The rollout of the Affordable Care Act has been a slow-motion disaster, but not for reasons that are making media headlines. Granted, the assumption was that the techies and the policy folks had several years to get the online, signature legislation up and running and, of course, glitch-free; that they didn't is at best puzzling.
The administration knew from the moment ACA was passed by Congress, absent the assent of a single Republican, that it was the driving mission of the conservatives to defund and repeal the health care law. Legal challenges were immediately crafted in red states, questioning the constitutionality of the law's mandate, challenges that were soon argued before the Supreme Court.
When the Supreme Court validated the efficacy of the law, it simultaneously opined that the expansion of Medicaid should be optional for the states.
What is astonishing is that for all of their criticism, for all of the Republican predictions of ACA's imminent failure, when asked what they would put in its place, they launch into chronic obfuscation. A Kabuki dance of evasion.
In a recent interview, Sarah Palin, who regards herself as the tip of the tea party spear, was asked to explain her alternative to Obamacare. Palin at first sidestepped the question, saying it's not just the grassroots tea party movement that wants to repeal ACA. When the correspondent pressed her again for a plan, Palin said, "The plan is to allow those things that had been proposed over many years to reform a health care system in America that certainly does need more help so that there's more competition, there's less tort reform threat, there's less trajectory of the cost increases. And those plans have been proposed over and over again. And what thwarts those plans? It's the far left. It's President Obama and his supporters who will not allow the Republicans to usher in free-market, patient-centered, doctor-patient relationship links to reform health care."
Seriously? That's it? Indeed, that's it. Ask any Republican to PowerPoint the GOP plan for health care reform and you will get a variation of Palincare. A study in vacuity.
And this plan is proffered knowing the following: A survey by the Commonwealth Fund, a research organization, as reported by the New York Times, found that "37 percent of American adults went without recommended care, did not see a doctor when sick or failed to fill prescriptions in the past year because of costs." And nearly a quarter of Americans could not pay medical bills or had serious problems paying them.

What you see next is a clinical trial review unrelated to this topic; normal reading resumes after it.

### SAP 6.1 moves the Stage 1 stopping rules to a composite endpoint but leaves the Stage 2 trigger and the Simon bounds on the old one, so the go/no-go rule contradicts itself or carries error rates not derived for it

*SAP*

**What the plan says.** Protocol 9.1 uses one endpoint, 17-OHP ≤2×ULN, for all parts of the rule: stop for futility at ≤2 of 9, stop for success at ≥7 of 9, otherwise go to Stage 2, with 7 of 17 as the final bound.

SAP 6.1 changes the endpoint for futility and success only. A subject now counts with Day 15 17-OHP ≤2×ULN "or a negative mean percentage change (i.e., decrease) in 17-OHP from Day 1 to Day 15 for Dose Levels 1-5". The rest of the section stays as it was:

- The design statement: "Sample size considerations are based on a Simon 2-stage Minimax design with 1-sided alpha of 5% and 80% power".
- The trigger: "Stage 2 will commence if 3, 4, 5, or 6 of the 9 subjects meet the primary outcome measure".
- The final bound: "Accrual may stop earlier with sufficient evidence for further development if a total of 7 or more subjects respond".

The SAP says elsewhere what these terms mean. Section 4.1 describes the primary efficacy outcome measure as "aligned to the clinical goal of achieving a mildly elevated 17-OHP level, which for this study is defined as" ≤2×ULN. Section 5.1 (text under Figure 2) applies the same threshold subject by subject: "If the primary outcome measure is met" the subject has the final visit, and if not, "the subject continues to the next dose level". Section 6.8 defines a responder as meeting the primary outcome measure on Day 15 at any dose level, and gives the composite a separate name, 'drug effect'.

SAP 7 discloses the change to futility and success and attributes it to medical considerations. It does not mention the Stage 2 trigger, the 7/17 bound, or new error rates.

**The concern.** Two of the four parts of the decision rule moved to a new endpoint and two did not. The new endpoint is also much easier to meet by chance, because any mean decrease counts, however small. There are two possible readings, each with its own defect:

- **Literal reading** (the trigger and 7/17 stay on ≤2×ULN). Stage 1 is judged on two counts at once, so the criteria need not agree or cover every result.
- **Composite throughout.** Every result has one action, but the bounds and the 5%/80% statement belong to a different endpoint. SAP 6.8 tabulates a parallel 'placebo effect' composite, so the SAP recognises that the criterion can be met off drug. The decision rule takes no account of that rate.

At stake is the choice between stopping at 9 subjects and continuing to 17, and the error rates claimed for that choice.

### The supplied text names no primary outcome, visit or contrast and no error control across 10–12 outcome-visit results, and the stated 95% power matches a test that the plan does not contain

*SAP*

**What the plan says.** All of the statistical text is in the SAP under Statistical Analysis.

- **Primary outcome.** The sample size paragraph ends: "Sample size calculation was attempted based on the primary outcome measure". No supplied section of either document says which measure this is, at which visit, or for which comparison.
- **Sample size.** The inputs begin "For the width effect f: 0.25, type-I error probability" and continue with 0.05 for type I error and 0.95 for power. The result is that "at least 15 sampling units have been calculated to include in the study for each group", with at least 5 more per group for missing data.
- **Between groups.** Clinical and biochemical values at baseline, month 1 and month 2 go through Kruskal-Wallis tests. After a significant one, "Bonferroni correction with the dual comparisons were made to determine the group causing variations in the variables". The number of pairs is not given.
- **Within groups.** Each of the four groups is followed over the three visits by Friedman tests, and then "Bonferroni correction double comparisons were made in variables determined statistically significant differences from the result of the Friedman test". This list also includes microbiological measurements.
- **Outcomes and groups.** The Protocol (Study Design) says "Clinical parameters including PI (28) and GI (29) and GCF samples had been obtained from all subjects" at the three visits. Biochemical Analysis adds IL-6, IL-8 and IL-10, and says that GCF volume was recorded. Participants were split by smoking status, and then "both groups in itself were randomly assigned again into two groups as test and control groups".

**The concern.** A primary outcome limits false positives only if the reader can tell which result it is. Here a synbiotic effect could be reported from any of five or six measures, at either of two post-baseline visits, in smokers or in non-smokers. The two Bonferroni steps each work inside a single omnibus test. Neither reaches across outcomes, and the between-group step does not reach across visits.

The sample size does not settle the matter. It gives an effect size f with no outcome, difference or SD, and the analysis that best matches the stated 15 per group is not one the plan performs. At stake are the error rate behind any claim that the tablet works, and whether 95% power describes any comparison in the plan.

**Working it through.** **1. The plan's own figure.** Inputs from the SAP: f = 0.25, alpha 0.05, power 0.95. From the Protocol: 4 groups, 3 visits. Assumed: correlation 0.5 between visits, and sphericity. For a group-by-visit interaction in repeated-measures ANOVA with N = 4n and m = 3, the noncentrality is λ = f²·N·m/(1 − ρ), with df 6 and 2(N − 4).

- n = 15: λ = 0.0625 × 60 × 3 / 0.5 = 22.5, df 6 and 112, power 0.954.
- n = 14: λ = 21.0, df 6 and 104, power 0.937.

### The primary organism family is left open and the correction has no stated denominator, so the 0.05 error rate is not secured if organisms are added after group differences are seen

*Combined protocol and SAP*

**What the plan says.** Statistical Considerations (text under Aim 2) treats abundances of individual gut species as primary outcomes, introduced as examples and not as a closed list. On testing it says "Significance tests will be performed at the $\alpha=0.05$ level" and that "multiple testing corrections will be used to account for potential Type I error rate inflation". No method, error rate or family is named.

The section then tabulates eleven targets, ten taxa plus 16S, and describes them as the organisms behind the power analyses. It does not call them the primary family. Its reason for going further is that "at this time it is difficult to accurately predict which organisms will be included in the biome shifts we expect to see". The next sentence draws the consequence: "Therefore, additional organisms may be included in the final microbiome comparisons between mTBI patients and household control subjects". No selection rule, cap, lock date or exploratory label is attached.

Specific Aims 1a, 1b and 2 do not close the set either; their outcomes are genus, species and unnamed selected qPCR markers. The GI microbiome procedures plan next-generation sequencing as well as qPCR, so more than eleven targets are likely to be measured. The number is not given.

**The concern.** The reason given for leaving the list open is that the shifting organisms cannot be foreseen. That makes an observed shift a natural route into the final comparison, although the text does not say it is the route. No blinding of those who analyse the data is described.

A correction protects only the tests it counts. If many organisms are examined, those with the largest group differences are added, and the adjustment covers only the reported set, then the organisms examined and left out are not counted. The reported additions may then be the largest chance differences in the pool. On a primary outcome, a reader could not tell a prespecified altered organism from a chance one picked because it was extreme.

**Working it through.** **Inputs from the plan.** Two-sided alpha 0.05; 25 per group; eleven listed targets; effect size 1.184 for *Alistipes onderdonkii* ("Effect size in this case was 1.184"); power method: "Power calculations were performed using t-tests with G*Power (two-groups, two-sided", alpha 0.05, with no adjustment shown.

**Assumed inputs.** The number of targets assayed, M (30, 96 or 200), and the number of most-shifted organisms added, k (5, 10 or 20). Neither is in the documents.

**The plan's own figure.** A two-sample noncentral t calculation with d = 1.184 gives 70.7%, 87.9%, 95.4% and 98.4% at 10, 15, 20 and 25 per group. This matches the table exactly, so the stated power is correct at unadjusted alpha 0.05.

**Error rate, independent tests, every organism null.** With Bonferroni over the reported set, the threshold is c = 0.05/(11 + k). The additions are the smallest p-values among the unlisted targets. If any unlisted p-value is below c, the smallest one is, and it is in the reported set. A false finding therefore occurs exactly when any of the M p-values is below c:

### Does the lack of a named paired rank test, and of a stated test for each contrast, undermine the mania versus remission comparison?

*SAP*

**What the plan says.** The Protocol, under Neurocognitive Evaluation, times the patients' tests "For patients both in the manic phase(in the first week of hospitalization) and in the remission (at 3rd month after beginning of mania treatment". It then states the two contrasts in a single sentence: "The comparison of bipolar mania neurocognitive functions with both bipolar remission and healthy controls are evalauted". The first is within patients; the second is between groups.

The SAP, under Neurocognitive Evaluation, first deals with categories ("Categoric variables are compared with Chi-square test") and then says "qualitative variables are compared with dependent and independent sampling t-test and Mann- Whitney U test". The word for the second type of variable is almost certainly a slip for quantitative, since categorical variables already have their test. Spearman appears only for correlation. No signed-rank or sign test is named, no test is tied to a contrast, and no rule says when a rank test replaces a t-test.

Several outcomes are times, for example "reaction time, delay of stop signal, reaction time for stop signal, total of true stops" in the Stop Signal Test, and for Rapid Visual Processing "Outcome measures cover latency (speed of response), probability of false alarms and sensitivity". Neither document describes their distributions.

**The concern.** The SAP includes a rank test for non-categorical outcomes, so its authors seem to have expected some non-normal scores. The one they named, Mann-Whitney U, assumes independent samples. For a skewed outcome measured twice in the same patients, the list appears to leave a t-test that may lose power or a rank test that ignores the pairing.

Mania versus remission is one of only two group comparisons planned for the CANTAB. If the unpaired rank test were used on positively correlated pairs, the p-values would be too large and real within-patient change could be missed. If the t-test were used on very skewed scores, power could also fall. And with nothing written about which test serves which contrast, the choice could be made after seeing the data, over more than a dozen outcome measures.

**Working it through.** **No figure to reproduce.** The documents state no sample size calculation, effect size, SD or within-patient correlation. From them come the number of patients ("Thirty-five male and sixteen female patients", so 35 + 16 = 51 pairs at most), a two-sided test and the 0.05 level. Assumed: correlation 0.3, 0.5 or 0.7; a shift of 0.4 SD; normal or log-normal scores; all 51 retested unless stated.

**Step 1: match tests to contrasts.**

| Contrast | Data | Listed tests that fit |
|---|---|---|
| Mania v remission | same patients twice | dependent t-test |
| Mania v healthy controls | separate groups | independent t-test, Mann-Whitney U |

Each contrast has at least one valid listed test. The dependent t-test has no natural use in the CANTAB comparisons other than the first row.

When Americans got sick they had to wait longer than people in comparable countries to get help. As well, tens of millions are uninsured and face each day fearful that the unthinkable will occur and they will fall into a financial abyss from which they cannot recover.
Republicans know America is desperate for comprehensive health care. How can they not? It is inexplicable that they will not acknowledge that ACA represents our best hope for drawing a circle of care and bringing all Americans in.
But ACA continues to be the focus of an orchestrated effort by conservatives to dismantle it in whatever way possible. An example is the cruel and arbitrary rejection of ACA's proposed expansion of Medicaid (means-tested health care for children, the very poor and the disabled, managed by the states, with 1,128 health centers across the U.S. aimed at the underserved and uninsured).
Some 25 red states have rejected any form of expansion, the offered reason, disingenuous in the extreme, being that it will be too costly. Putting the lie to this weak rationale is the fact that the federal government will pay 100 percent of the expansion in 2014 through 2016, with an incremental drop each year until 2019 when it will pay 93 percent and then 90 percent thereafter. It is also a fact that over 50 percent of all those who would qualify for expanded Medicaid live in states whose governors and legislatures have opted out of the ACA program.
For the Republicans, once again, ideology trumps a moral imperative. Consider that there are those among us who need health care but are not poor enough to qualify for Medicaid under the current, unexpanded guidelines. They also cannot afford to buy the health care offered by ACA. These people, some 5 million, will needlessly drop through a doughnut hole where they will once again be faced with going bare. For them, the fear and angst of the status quo will not end, for reasons that are at best mean-spirited.
Ultimately, it's inexplicable and finally unconscionable. But then it is demonstrably true that the Republicans have opted out of governing entirely, choosing instead to become the party that says, simply and repeatedly, "no," putting party and ideology before the people.
Chris Honoré lives in Ashland.